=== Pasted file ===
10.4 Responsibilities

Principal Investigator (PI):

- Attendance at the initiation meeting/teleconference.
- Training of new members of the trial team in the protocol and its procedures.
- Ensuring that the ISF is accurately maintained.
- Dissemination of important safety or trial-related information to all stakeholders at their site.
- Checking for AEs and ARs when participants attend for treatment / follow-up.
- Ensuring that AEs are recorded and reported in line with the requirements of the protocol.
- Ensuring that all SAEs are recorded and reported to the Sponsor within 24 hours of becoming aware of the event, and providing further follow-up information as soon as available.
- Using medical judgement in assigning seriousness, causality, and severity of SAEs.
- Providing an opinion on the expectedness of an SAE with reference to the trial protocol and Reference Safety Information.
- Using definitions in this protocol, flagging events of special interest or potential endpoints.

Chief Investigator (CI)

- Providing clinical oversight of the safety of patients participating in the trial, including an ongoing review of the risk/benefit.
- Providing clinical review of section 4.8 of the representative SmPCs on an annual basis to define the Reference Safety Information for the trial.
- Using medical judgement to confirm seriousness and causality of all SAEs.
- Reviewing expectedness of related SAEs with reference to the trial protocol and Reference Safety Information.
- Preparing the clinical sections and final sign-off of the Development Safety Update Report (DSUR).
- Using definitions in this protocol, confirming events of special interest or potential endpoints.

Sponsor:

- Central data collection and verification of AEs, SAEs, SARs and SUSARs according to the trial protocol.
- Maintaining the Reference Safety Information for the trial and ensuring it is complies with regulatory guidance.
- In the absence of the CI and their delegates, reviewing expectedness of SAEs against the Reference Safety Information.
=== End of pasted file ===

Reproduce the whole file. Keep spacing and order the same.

10.4 Responsibilities

Principal Investigator (PI):

- Attendance at the initiation meeting/teleconference.
- Training of new members of the trial team in the protocol and its procedures.
- Ensuring that the ISF is accurately maintained.
- Dissemination of important safety or trial-related information to all stakeholders at their site.
- Checking for AEs and ARs when participants attend for treatment / follow-up.
- Ensuring that AEs are recorded and reported in line with the requirements of the protocol.
- Ensuring that all SAEs are recorded and reported to the Sponsor within 24 hours of becoming aware of the event, and providing further follow-up information as soon as available.
- Using medical judgement in assigning seriousness, causality, and severity of SAEs.
- Providing an opinion on the expectedness of an SAE with reference to the trial protocol and Reference Safety Information.
- Using definitions in this protocol, flagging events of special interest or potential endpoints.

Chief Investigator (CI)

- Providing clinical oversight of the safety of patients participating in the trial, including an ongoing review of the risk/benefit.
- Providing clinical review of section 4.8 of the representative SmPCs on an annual basis to define the Reference Safety Information for the trial.
- Using medical judgement to confirm seriousness and causality of all SAEs.
- Reviewing expectedness of related SAEs with reference to the trial protocol and Reference Safety Information.
- Preparing the clinical sections and final sign-off of the Development Safety Update Report (DSUR).
- Using definitions in this protocol, confirming events of special interest or potential endpoints.

Sponsor:

- Central data collection and verification of AEs, SAEs, SARs and SUSARs according to the trial protocol.
- Maintaining the Reference Safety Information for the trial and ensuring it is complies with regulatory guidance.
- In the absence of the CI and their delegates, reviewing expectedness of SAEs against the Reference Safety Information.